Chicago has been welcoming a new phenomenon in drinking lately: the Japanese izakaya. A prime example is Izakaya Mita, a cool little spot at 1960 N. Damen at the corner of Armitage. They are proud of educating Chicagoans about Japanese cuisine and, particularly, about Japanese intoxicating beverages. Their latest offering, called SHOCHU 101 and taking place Monday, August 22, is a special izakaya-style dinner designed to introduce us to Japan’s distilled spirit, shochu.
Guests can choose from two different shochu flights, Fundamentals of Flavor and Expressions of Technique, to enjoy with Chef Toshi Motegi’s unique dinner set prepared to compliment your explorations o fthis native distilled beverage. While you’re imbibing and eating, Tona Palomino of Tenzing Wine and Spirits will guide you on your journey through one of Japan’s most interesting beverages. Reservations required. Call 773.799.8677 or online at www.izakayamita.com.
The menu for the evening, which is available all night, includes the following dinner set with either or both shochu flights, as well as a complimentary welcome shochu-based cocktail called a chuhai.
Izakaya-Style Dinner Set – $16
Sake Nanbanzuke – salmon served nanbanzuke style; deep-fried and pickled with onions and a sweet soy vinaigrette, served chilled.
Nasu Dengaku – seared eggplant with white and black miso glaze.
Menchi Katsu – panko-breaded and deep-fried ground beef croquette, served with tonkatsu and ketchup.
Shochu Flight 1 : Fundamentals of Flavor $13
This shochu flight is designed for guests to sample the differing flavors of four of the most popular styles of shochu: sweet potato (satsuma), rice (kuma), barley (iki), and brown sugar (kokuto).
Isanishiki – Hakutake Shiro – Nadeshiko – Jougo
Shochu Flight 2 : Expressions of Technique $18
This shochu flight is designed for guests to sample some of the unique techniques that are used in shochu production: Aging, Cask-Strength, Awamori, and Unfiltered.
Wouldn’t it be fun to drink real lemonade – just juice from real lemons, sugar and water – without going to all the trouble of cutting, squeezing, measuring and stirring to make it? And then standing out in the hot sun waiting for some poor motorist to take pity on you and buy a glass? Oh, wait, that was when we were 5…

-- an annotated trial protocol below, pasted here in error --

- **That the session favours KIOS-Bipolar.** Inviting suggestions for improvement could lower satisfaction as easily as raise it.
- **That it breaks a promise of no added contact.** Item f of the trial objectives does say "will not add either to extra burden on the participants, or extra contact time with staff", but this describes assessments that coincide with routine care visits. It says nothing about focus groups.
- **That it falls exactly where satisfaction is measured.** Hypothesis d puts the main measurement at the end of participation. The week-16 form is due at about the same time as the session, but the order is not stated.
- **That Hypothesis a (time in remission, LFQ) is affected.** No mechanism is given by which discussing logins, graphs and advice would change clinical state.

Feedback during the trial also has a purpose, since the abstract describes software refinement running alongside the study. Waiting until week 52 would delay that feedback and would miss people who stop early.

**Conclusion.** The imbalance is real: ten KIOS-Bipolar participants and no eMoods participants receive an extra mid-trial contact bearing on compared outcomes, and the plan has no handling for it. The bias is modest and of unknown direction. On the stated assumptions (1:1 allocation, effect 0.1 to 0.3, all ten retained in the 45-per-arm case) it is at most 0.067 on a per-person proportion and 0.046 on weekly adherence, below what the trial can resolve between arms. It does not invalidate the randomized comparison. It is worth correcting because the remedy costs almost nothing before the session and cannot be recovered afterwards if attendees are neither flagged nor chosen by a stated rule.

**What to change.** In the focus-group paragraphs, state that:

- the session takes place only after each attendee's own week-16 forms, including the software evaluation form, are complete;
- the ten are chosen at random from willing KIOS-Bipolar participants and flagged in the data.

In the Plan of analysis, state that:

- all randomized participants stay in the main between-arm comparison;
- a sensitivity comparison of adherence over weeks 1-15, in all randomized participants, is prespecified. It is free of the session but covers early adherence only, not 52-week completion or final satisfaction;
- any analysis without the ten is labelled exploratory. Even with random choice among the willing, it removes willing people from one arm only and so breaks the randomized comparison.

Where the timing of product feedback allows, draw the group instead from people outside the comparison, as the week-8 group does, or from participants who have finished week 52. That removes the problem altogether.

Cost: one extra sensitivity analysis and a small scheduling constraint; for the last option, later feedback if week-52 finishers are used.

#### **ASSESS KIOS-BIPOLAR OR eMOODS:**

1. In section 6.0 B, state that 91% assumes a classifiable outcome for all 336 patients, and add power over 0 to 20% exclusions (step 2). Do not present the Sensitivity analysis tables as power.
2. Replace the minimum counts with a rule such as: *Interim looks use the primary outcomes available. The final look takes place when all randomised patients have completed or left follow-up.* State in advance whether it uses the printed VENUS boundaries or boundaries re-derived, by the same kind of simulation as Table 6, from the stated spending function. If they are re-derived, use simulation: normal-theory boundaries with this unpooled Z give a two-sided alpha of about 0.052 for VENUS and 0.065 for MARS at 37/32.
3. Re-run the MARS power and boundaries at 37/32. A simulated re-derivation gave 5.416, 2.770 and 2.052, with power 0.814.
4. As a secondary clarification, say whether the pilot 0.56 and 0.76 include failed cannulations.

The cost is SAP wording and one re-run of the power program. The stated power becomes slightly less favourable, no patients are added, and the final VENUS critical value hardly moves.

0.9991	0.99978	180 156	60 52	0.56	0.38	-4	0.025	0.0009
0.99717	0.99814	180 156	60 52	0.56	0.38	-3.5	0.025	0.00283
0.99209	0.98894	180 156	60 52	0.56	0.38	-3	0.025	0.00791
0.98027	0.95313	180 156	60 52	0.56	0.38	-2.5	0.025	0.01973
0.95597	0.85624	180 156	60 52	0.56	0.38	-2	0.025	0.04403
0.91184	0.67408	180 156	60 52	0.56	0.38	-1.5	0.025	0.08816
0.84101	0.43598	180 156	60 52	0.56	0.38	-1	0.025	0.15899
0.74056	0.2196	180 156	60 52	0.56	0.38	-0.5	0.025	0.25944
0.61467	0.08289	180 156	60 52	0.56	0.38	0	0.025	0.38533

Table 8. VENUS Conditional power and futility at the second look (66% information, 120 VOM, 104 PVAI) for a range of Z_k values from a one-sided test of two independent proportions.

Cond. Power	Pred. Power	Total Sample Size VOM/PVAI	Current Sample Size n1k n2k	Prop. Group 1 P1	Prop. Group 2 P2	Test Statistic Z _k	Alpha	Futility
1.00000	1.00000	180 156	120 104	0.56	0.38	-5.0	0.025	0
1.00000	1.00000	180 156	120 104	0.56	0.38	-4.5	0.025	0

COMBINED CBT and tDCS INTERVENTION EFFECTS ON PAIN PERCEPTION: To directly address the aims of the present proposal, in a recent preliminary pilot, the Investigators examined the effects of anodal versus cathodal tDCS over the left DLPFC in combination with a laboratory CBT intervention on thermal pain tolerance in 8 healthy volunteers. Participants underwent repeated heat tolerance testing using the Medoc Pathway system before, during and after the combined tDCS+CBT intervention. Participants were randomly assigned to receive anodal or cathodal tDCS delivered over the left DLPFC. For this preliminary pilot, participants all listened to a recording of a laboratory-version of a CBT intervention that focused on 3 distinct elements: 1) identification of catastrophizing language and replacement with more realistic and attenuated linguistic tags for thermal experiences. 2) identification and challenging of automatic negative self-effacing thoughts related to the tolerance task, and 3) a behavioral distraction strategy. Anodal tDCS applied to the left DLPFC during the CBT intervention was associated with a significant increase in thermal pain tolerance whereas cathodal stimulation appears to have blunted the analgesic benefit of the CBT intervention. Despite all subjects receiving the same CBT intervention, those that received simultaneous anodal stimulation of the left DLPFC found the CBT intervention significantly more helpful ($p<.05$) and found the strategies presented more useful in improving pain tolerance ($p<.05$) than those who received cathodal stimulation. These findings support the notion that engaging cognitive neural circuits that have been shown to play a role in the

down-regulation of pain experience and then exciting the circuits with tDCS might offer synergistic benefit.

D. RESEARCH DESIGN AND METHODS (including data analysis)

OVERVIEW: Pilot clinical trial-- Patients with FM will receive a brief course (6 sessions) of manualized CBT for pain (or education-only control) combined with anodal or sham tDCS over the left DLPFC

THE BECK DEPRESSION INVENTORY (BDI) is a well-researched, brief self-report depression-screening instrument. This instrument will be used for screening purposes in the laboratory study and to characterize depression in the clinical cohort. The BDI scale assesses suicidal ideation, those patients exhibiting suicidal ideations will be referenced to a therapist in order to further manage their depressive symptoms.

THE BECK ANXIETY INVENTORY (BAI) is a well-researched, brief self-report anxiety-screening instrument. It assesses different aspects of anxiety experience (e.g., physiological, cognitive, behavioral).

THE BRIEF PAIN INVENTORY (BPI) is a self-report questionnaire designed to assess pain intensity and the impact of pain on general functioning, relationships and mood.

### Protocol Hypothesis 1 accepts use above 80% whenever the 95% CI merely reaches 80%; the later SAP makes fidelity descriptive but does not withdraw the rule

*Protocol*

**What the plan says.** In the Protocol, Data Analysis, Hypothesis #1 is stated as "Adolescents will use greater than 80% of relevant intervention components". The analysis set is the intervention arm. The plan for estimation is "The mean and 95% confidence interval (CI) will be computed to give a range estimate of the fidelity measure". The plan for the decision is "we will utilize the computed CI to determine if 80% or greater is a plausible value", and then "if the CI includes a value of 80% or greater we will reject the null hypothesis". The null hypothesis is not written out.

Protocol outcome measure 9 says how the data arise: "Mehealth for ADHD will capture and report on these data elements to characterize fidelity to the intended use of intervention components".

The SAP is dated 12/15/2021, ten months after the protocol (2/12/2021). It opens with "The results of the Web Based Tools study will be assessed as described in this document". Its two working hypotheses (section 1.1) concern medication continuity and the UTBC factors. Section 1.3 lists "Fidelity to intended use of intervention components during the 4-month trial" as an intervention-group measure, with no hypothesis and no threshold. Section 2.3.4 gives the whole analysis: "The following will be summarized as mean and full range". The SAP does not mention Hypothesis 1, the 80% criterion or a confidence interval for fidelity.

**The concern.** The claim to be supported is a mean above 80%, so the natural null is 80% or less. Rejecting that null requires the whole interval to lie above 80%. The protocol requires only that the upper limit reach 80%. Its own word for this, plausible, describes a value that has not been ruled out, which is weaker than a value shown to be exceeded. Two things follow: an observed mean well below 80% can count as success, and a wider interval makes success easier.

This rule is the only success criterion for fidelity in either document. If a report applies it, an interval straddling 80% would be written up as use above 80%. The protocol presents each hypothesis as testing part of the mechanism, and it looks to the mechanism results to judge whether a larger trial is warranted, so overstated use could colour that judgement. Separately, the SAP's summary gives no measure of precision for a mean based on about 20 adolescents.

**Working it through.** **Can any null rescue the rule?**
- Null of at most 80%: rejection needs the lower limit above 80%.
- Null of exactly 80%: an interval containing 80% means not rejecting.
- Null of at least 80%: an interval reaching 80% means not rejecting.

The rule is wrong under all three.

A lot of packaged/bottled lemonades on the market today have preservatives, additives, fake sweeteners, HFCS or GMO ingredients. Now – though not exactly low-sugar (27 grams) or low-carb (29 grams) – there is a brand that comes in a bottle with only those 3 natural ingredients – and includes 20% natural lemon juice (as opposed to a typical 2-4%). It’s from Natalie’s Orchid Island Juices (see below for where to get them in this area), and here are two fruity – one lightly spirited and one non-alchoholic – recipes you can make with the lemonade. Get thee hence and sip on #NationalLemonadeDay.
32 oz Natalie’s Natural Lemonade
8 oz St. Germaine (elderflower liqueur)
1 qt sparkling water or club soda
1 1/2 cup fresh blackberries
2 large lemons, thinly sliced
In a large pitcher, stir together the Natural Lemonade and St. Germaine. Add 1 cup blackberries, 1 sliced lemon and a few cups of ice. Add enough sparkling water to fill pitcher to the top. Fill glasses or jars with ice, add a few blackberries and lemon slices to each glass. Fill with lemonade, and serve immediately.
8 oz Natalie’s Natural Lemonade
4 oz fresh blackberries
8 oz ice
Pour Natalie’s Natural Lemonade into a blender Add the frozen blackberries. Add ice. Blend at high speed until well blended. Serve promptly.
Where to buy Natalie’s Orchid Island Juices in and around Chicago:
Angelo Caputo’s Fresh Markets (Chicago)
County Fair (Chicago)
Fresh Thyme (Joliet, Fairview Heights, Crystal Lake, Deerfield, Mt. Prospect, Naperville, Downers Grove, Chicago)
Wouldn’t you know we found out just a little late thatthis year Riondo Prosecco designated August 13 National Prosecco Day to celebrate the sparkle of summer. This sparkling wine from Italy recently surpassed the 4-million case mark in sales (according to Impact Databank). So it makes sense that this charming wine should get its own national day of recognition. Some say no other beverage defines the Italian philosophy of la dolce vita – the good life – quite like the young and fresh sparkler called Prosecco.
It’s got an elegant mousse (bubbles) and a touch of sweetness, delighting with light-bodied, refreshing aromas and flavors of white spring flowers, citrus fruits and green apples. Pair that with a wallet-friendly price tag and you’ve got a fun drink for everyday, party or not.
It can only be produced in the Veneto and Friuli Venezia Giulia regions of Italy